- Have an architect review the story, identify dependencies
- Have the team produce a medium fidelity estimate
- Use some of the agile tools such as planning poker
- Limit estimate to relative size using story points, which is more granular than T-Shirt sizing
- Using your teams’ velocity produce an estimate using those story points. Your margin for error should be 15% – 30%
- As a feature is entering a sprint
- Dissect the feature into granular tasks
- Tasks are estimated in hours
- Split each task into chunks of no more than 4-6 hours
Your estimation process will bubble out an estimate with a margin of error, but the accuracy of that estimate, or perhaps more importantly the ability of your organisation to deliver on that estimate is underpinned by a couple of very fundamental factors.
- Mature teamsThis is vital for Agile, but equally it’s critical for delivering on an estimate. If the team don’t know each other, don’t know the organisation, don’t know the problem domain, don’t know the technology stack or are just new and fresh out of college then they are not mature in this context. If you don’t have a mature team, you can’t trust the estimate.
- Mature SystemsYour systems include processes, the tools the team will use, the technical environment and the maturity of the organisation. Any or all of these factors can impact your teams’ ability to deliver.
- Mature CustomersThis factor is almost always overlooked. An immature customer may be breaking into a new market, or may be defining a new market, they may be in a period of change where the past rules no longer apply. Whether your customer is internal or external, their maturity level will impact the quality of information that they are providing. Low quality information will result in a low-quality estimate.
Even after you read the books, study function point estimation, story point estimation, planning poker and all the other techniques will you end up with a 100% accurate estimate?
This is a guessing game; it’s not like estimating a building project or a civil engineering project. The elements of a software project that can be definitively measured are minimal. It’s not a question of how quickly code can be written, it’s a question of how quickly can you solve a problem that you haven’t solved before.
If you believe you have arrived at an estimate that is 100% accurate, by which I mean that you can guarantee hitting the date no matter what happens, then I would suggest that you have added so much padding and contingency that a blindfolded monkey could make the date. Simply put, you’re not trying hard enough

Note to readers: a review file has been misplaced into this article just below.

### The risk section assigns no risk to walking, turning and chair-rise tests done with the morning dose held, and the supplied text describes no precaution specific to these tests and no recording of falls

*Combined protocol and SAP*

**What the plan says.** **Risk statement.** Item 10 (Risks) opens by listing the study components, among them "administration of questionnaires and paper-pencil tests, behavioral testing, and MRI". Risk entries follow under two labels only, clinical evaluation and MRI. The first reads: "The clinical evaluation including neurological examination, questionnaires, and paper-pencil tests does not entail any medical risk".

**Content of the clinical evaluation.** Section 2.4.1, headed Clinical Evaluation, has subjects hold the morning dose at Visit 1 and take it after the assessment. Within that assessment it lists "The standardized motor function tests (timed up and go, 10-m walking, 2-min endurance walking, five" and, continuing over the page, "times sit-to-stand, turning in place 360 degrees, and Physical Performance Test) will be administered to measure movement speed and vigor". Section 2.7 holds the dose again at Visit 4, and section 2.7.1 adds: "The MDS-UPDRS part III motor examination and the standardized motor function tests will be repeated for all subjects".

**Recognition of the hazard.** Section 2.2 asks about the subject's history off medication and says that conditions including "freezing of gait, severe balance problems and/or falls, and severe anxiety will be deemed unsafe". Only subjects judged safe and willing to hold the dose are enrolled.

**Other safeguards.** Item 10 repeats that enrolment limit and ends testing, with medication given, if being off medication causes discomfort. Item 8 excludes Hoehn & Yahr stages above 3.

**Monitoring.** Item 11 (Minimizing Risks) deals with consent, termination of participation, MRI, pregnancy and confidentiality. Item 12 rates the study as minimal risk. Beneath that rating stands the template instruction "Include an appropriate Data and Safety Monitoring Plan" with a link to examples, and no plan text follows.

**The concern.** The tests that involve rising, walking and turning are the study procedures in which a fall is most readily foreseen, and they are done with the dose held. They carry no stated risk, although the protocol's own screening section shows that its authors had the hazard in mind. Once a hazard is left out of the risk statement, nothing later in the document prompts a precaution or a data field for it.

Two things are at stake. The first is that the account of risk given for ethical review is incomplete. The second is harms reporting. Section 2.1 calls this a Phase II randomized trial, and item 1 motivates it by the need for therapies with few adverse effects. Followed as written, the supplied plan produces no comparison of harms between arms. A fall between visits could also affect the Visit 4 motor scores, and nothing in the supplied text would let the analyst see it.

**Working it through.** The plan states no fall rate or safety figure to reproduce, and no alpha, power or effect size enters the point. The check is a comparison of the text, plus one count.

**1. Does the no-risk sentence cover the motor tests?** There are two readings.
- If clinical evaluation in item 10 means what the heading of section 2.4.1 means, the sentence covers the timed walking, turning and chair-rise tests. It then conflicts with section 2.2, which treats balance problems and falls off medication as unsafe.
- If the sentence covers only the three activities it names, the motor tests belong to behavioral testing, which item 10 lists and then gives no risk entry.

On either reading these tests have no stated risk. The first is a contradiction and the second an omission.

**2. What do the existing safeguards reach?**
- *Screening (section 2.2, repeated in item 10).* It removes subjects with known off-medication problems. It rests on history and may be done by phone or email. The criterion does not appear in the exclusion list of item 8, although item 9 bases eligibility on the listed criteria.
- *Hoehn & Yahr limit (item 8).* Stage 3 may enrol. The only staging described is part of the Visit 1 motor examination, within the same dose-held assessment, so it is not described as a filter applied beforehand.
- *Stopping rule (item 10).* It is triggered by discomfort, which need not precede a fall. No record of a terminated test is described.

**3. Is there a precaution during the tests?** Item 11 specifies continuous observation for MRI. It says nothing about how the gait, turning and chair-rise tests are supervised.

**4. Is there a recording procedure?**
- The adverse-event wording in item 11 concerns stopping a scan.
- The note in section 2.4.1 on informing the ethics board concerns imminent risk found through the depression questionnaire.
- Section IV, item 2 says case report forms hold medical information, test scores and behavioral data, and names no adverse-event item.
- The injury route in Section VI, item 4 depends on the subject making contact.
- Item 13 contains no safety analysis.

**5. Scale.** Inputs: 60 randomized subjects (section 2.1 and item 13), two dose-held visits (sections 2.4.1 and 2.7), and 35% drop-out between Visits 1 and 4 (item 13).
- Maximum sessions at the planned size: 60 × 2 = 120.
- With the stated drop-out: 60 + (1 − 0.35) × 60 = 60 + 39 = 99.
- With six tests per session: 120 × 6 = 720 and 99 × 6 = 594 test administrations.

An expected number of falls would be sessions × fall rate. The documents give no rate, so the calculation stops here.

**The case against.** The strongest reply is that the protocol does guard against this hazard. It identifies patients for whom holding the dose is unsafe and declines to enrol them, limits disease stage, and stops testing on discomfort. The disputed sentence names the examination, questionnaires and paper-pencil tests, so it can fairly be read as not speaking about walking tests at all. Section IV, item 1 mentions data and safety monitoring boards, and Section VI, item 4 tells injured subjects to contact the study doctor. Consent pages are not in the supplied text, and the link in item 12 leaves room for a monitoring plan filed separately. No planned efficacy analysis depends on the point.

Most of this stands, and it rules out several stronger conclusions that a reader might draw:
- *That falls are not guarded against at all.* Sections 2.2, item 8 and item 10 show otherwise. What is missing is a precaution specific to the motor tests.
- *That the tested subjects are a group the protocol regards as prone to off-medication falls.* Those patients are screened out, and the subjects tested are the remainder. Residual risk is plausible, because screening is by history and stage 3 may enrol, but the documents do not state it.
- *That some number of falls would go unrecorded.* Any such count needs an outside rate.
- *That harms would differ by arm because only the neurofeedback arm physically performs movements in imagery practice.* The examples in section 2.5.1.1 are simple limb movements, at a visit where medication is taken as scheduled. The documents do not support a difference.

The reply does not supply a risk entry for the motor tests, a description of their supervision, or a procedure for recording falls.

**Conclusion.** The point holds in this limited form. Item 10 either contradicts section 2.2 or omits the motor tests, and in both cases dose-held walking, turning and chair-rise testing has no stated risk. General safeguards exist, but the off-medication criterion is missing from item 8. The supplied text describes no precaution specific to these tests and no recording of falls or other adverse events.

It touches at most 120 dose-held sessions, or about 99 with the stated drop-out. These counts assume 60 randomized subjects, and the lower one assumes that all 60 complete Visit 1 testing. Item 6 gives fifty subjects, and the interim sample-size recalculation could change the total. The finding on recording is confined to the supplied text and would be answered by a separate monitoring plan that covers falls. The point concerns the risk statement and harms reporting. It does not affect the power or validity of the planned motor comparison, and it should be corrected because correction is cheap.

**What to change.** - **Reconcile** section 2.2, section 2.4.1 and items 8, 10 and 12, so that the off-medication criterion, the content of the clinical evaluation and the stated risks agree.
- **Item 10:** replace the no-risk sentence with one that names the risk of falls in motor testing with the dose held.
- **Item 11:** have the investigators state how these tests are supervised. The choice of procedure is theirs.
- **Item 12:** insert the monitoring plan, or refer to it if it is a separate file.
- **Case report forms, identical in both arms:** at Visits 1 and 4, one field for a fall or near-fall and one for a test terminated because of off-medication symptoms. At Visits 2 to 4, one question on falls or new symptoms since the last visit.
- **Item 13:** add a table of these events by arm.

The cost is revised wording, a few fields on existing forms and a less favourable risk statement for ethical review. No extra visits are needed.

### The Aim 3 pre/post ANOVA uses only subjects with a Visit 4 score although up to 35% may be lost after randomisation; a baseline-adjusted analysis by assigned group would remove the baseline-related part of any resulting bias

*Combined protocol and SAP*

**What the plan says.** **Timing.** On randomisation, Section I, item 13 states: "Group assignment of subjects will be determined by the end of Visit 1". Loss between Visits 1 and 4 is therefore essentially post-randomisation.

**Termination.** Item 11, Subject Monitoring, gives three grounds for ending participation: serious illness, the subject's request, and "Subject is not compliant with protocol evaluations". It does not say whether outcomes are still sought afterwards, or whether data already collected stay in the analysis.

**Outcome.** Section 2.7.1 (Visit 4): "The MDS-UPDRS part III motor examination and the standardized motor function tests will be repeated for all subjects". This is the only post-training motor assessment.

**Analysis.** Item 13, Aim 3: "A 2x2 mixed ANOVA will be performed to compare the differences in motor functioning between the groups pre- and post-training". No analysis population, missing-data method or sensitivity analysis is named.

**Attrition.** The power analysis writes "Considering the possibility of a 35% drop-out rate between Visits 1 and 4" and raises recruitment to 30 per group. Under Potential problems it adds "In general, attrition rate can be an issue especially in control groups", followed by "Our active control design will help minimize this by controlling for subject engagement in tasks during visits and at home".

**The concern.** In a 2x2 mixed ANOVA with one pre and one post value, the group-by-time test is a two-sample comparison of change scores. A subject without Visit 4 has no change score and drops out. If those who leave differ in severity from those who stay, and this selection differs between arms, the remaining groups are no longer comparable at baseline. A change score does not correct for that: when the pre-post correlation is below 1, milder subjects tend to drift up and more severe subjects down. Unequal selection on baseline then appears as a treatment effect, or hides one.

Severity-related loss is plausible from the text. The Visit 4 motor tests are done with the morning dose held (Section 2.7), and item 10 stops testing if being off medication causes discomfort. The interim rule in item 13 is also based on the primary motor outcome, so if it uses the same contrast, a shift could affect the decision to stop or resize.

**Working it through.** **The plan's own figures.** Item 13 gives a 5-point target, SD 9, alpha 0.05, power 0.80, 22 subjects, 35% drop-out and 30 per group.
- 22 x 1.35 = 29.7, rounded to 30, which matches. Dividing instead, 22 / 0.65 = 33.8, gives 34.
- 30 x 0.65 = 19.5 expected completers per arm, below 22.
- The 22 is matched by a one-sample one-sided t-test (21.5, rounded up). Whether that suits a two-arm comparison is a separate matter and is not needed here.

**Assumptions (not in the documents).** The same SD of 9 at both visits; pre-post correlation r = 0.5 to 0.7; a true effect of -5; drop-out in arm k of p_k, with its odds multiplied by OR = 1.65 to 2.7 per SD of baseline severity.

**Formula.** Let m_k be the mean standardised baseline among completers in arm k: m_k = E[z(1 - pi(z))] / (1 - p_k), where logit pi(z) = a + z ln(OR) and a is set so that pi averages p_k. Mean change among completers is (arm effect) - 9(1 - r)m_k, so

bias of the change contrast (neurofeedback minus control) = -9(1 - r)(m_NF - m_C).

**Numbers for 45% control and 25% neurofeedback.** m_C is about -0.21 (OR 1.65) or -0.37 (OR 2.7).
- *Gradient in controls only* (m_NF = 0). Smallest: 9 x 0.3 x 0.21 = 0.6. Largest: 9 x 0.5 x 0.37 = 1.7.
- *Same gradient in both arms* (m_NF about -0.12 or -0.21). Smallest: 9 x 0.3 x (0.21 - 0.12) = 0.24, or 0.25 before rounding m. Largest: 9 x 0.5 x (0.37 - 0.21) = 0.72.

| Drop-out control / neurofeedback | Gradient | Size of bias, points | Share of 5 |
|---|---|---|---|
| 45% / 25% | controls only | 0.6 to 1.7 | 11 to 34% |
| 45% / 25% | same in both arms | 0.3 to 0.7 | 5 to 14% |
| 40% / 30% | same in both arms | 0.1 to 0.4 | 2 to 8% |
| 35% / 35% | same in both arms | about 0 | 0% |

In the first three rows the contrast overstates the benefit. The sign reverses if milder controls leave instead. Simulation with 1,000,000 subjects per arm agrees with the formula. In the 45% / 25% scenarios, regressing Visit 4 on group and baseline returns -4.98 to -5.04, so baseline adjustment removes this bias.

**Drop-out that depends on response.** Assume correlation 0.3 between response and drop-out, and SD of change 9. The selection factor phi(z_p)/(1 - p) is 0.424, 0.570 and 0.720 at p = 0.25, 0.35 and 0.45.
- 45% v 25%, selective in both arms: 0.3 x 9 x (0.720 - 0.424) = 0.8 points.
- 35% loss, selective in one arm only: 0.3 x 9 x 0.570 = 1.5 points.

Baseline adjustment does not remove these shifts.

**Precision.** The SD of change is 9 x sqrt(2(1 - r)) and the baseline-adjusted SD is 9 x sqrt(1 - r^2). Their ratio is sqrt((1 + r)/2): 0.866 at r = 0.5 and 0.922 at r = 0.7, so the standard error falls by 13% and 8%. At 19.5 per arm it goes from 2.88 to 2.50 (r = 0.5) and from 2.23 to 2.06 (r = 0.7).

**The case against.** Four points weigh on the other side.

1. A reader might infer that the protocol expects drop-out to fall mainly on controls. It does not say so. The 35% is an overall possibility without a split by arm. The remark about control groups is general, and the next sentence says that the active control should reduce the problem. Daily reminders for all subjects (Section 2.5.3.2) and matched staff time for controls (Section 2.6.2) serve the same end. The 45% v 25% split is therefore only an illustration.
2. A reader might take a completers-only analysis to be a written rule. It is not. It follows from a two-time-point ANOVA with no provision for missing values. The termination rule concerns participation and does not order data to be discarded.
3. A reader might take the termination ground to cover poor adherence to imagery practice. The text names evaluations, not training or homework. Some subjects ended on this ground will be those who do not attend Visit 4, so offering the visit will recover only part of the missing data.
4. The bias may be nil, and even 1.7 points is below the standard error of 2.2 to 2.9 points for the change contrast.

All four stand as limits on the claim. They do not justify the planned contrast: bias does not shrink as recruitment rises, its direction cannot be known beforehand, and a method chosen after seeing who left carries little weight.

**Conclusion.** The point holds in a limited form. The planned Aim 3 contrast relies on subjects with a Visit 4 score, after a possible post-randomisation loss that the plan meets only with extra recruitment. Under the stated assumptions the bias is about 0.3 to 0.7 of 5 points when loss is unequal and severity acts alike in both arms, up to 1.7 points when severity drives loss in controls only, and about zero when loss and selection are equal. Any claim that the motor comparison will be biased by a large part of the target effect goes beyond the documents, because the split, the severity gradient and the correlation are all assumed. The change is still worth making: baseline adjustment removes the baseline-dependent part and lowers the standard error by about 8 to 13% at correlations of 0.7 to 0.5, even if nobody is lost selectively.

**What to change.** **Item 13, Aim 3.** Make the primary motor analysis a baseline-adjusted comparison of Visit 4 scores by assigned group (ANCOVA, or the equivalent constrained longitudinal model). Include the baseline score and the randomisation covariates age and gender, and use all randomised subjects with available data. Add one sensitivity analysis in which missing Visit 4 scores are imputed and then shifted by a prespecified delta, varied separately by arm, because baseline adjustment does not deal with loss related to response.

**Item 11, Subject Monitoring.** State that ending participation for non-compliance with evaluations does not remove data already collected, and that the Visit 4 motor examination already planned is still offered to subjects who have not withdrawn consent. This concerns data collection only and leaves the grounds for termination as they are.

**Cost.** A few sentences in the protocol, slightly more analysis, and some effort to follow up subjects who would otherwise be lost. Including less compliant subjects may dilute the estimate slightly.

Force the rules
Estimation is where development organisations inevitably run afoul of the other areas of the business, particularly finance. It can be challenging to explain the difficulty in coming up with an estimate to those who haven’t experienced the processes of software development first hand.
The only approach that I have used that is in any way effective when dealing with this situation is:
- Publish your estimate early and highlight the margin for error
- Never negotiate this estimate. it makes the other side think this guess is subject to debate, which it can’t be, it’s a guess
- For every pressure for a lower number, offer a range that expands the upper number by the same factor as the lower number
- For example, you might say, our initial estimate indicates a duration of 100 to 150 elapsed days
- Under pressure, you expand the range from to 80 days for the lower bound, this is a 20% drop, so increase the upper bound by 20% resulting in a new range of 80 to 180 elapsed days
- Keep emphasising that it’s a guess, not a ‘take it to the bank’ number
- As the team progresses with their analysis, publish a revised estimate based on what you now know
- Don’t wait to be asked, publish the number as a matter of course
- The new estimate does not have to relate to the last numberThis is a huge challenge for people. It’s easy to massage an estimate to align it with the last estimate rather than admit that the first estimate was not accurate. Resist the temptation; it will only add to the pressure in the project as the estimated date looms large.
- When the feature enters the development cycle, where the code will actually be written, publish the final estimate based on the task breakdown
The bottom line is that different parts of the organisation view estimates through the lens of what they need to achieve. Financial people need to forecast spend and revenue; marketing people need to plan campaigns and so on. You need to be clear on what the estimate will do and how accurate it is. You can’t negotiate a guess, so don’t start.